The empirical record

A scatter plot of Moody’s Baa bond yields and NCREIF unleveraged office cap rates exhibits no obvious pattern. The lack of a simple linear pattern, however, in no way suggests interest rates have no impact on cap rates. The effects of other variables can confound or even mask the relationship between interest rates and cap rates.

Reinforcing this point, the five-year rolling correlation of cap rates versus Treasury yields and Baa bond yields is not stable over time: The simple bivariate correlations alternate between positive and negative. The only times when there was a sustained and positive correlation between cap rates and Baa corporate bonds was during (1) first quarter 1988 to first quarter 1994 (rising Baa yield spreads and rising cap rates); (2) third quarter 2001 to fourth quarter 2007 (falling Baa yield spreads and declining cap rates); (3) second quarter 2009 to second quarter 2011 (falling Baa yield spreads and declining cap rates); and (4) first quarter 2014 to the present (falling Baa yield spreads and declining cap rates).

The ZCA office cap rate model

We econometrically modeled the determinants of office cap rates using multiple regression. Our results validate the expected positive role of interest rates, other factors held constant, but also indicate other variables, especially the growth of debt in relation to GDP, can swamp the effects of interest rate changes. Our model explains 92 percent of the variation in office cap rates from fourth quarter 1983 to first quarter 2015, and most of the explanatory variables are highly significant statistically.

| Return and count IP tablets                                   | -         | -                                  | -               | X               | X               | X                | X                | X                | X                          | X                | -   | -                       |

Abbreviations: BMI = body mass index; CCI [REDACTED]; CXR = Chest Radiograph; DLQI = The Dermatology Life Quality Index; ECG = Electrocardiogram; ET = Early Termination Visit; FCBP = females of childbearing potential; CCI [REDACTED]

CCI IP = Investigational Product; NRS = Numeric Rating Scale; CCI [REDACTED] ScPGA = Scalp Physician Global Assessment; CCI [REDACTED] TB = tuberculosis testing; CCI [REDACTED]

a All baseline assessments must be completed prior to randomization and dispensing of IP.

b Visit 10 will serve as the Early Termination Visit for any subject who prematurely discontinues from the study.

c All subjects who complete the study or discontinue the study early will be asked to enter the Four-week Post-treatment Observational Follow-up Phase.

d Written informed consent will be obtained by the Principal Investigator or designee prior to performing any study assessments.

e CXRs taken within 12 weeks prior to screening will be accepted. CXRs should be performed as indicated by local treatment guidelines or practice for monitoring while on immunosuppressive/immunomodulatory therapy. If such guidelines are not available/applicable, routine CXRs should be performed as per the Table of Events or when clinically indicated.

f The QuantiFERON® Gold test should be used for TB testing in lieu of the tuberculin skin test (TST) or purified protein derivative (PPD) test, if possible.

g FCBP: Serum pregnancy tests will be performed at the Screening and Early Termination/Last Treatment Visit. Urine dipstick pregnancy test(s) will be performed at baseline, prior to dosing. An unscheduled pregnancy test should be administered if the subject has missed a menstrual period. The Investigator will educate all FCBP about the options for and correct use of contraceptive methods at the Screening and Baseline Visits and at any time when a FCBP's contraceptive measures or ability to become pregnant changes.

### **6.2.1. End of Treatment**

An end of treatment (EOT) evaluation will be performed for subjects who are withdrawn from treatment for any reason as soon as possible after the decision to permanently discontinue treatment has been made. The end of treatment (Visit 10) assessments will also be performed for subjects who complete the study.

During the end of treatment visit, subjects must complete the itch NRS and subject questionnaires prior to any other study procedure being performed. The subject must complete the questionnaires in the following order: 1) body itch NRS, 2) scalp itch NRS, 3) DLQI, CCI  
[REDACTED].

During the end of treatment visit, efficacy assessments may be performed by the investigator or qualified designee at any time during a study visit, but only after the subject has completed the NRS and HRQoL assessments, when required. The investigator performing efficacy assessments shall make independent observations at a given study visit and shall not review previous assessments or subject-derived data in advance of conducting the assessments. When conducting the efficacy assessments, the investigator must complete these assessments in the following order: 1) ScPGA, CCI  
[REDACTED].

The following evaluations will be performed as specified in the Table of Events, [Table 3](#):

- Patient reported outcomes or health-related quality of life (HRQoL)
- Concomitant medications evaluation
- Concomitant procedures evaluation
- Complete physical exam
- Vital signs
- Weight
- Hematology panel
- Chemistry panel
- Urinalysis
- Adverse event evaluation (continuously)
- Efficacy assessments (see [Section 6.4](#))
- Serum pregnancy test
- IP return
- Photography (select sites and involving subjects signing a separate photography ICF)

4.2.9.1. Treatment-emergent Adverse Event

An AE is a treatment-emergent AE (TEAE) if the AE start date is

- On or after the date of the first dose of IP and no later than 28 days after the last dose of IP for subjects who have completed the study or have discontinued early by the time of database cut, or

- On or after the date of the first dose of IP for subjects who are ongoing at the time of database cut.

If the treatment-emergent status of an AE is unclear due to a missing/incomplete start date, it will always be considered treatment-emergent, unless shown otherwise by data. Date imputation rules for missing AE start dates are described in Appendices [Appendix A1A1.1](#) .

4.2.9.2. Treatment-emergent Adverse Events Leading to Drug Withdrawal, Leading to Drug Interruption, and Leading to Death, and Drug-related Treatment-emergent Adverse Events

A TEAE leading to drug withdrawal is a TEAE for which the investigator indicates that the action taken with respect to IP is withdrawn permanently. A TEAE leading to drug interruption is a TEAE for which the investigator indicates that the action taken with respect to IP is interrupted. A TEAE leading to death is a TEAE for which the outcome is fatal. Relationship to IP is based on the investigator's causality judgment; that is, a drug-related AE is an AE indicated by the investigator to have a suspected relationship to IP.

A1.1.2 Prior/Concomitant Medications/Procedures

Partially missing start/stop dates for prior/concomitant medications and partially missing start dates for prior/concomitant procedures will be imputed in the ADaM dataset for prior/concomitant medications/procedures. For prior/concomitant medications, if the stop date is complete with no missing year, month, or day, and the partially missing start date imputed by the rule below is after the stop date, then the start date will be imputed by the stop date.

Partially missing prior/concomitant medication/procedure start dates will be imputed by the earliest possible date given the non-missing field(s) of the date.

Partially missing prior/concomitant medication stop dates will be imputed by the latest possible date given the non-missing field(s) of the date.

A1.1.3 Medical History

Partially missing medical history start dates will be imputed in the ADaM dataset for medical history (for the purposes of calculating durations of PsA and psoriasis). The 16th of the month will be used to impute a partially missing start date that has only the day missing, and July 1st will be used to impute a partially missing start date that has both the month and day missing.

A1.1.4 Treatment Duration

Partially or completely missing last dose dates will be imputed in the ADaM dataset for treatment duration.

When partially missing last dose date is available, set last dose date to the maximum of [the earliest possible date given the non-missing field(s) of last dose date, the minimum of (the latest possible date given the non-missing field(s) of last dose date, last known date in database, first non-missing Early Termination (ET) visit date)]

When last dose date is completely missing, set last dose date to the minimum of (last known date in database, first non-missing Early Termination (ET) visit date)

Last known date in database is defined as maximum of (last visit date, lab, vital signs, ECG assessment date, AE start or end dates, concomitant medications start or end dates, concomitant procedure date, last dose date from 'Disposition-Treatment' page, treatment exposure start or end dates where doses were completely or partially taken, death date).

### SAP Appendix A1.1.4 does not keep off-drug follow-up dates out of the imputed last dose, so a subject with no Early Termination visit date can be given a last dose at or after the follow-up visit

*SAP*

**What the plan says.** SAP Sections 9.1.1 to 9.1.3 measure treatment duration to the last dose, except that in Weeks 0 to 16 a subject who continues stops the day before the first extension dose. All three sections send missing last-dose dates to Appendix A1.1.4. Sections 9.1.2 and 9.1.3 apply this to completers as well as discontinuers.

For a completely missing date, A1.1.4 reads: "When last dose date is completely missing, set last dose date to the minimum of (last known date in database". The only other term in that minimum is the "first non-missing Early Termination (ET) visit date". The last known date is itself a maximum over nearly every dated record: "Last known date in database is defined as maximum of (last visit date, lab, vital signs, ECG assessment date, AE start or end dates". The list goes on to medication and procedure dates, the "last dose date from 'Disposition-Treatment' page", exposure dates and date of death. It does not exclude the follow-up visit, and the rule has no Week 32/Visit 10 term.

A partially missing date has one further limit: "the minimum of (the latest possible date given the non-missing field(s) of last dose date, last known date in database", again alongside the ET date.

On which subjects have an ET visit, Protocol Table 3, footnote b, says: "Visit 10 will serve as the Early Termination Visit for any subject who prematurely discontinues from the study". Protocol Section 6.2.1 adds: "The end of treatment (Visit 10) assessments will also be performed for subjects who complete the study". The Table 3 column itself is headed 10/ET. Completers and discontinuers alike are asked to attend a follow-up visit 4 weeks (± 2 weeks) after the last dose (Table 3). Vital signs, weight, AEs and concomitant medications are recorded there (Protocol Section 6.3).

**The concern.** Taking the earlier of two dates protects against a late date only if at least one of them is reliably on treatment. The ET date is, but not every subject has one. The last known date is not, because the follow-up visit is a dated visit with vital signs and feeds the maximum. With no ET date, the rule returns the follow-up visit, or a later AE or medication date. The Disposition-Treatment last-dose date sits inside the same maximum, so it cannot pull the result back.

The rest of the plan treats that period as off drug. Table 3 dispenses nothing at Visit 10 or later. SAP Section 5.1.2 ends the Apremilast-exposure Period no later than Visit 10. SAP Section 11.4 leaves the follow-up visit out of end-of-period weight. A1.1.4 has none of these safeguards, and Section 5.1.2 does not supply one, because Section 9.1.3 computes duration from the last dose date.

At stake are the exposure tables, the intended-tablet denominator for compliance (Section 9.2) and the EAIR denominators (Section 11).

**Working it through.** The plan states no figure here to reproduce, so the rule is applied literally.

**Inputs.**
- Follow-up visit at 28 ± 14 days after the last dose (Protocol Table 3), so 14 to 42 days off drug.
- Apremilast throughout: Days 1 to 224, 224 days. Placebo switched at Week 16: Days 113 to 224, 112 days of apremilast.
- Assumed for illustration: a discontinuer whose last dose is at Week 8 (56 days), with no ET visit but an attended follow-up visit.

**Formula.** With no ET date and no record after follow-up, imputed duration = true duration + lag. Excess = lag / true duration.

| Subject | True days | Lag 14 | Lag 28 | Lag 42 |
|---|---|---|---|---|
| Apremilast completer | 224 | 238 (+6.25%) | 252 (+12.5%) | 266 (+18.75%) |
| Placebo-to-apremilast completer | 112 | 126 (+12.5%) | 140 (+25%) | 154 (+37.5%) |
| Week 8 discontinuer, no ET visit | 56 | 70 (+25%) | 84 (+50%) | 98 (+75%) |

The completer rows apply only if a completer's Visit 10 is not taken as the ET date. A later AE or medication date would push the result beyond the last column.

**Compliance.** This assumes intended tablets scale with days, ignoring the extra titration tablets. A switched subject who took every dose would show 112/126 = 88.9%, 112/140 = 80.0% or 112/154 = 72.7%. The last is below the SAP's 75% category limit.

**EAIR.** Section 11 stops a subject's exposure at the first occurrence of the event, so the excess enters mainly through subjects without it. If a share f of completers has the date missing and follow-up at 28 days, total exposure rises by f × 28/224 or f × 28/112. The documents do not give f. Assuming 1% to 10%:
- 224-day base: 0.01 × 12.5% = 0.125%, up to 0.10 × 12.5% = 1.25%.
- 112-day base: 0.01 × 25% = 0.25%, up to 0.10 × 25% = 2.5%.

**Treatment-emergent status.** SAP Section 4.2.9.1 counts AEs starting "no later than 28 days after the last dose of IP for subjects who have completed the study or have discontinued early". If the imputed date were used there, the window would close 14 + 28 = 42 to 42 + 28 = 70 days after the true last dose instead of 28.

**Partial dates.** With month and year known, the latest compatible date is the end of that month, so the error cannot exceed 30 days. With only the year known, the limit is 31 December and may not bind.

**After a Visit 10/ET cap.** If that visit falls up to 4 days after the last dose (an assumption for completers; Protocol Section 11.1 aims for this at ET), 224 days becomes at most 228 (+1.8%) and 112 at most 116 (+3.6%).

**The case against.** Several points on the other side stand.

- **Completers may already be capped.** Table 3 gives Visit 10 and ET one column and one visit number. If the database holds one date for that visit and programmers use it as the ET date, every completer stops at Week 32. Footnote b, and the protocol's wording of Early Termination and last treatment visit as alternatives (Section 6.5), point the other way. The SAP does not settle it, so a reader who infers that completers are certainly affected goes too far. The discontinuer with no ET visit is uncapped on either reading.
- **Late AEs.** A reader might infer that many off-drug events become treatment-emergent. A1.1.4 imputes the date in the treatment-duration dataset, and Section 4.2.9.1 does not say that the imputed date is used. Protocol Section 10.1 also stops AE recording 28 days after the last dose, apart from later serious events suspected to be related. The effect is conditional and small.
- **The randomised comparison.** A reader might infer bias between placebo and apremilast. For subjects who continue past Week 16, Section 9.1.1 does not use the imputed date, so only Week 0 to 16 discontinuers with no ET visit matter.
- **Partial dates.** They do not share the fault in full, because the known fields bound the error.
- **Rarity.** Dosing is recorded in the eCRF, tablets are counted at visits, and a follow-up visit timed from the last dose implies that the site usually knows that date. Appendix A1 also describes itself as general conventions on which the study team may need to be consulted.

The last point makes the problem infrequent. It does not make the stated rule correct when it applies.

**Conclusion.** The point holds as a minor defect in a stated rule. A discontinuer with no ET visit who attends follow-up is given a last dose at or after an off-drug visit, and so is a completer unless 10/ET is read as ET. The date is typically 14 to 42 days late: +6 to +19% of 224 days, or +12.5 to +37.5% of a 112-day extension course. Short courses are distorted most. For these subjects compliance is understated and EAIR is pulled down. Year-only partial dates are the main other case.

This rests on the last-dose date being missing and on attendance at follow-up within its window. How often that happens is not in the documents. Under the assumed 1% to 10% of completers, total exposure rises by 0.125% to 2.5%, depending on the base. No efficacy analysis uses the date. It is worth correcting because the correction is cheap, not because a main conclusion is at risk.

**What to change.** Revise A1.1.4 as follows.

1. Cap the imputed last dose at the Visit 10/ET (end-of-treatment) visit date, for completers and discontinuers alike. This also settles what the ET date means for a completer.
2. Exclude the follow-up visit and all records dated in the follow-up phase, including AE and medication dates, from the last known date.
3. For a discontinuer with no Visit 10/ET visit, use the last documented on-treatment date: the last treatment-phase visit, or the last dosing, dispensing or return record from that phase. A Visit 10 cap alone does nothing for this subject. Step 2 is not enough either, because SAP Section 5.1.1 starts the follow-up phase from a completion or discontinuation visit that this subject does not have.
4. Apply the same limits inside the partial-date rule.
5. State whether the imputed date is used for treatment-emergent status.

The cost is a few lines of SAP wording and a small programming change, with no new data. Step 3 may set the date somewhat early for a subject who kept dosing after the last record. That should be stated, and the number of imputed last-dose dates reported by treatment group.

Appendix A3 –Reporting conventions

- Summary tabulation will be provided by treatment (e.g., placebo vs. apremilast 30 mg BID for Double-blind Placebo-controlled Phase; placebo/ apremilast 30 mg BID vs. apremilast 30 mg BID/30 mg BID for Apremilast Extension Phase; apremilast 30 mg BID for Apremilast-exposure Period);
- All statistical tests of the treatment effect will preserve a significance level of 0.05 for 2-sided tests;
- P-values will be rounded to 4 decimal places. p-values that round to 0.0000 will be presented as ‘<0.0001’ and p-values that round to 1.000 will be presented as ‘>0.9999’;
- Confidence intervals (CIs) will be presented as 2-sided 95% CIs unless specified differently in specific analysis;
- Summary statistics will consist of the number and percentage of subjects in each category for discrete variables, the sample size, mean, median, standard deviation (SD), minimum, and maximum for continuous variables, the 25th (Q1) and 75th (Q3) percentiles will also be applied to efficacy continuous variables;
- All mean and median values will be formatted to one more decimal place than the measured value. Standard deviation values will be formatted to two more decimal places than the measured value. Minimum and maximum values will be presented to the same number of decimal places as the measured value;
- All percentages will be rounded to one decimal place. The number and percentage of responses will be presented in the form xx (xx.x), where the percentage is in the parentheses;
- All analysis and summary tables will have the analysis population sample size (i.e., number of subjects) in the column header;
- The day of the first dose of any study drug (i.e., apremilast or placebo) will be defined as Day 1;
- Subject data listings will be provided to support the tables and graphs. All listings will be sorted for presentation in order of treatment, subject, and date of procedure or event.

An increase in the inflation-adjusted 10-year Treasury bond yield (REALTBOND) or the Baa bond spread over Treasuries (BAASPREAD) — a proxy for credit risk — will increase cap rates. These results are statistically significant, and the signs are consistent with theory. The impact is not strong, however. Other macroeconomic factors, including lagged cap rates, matter more.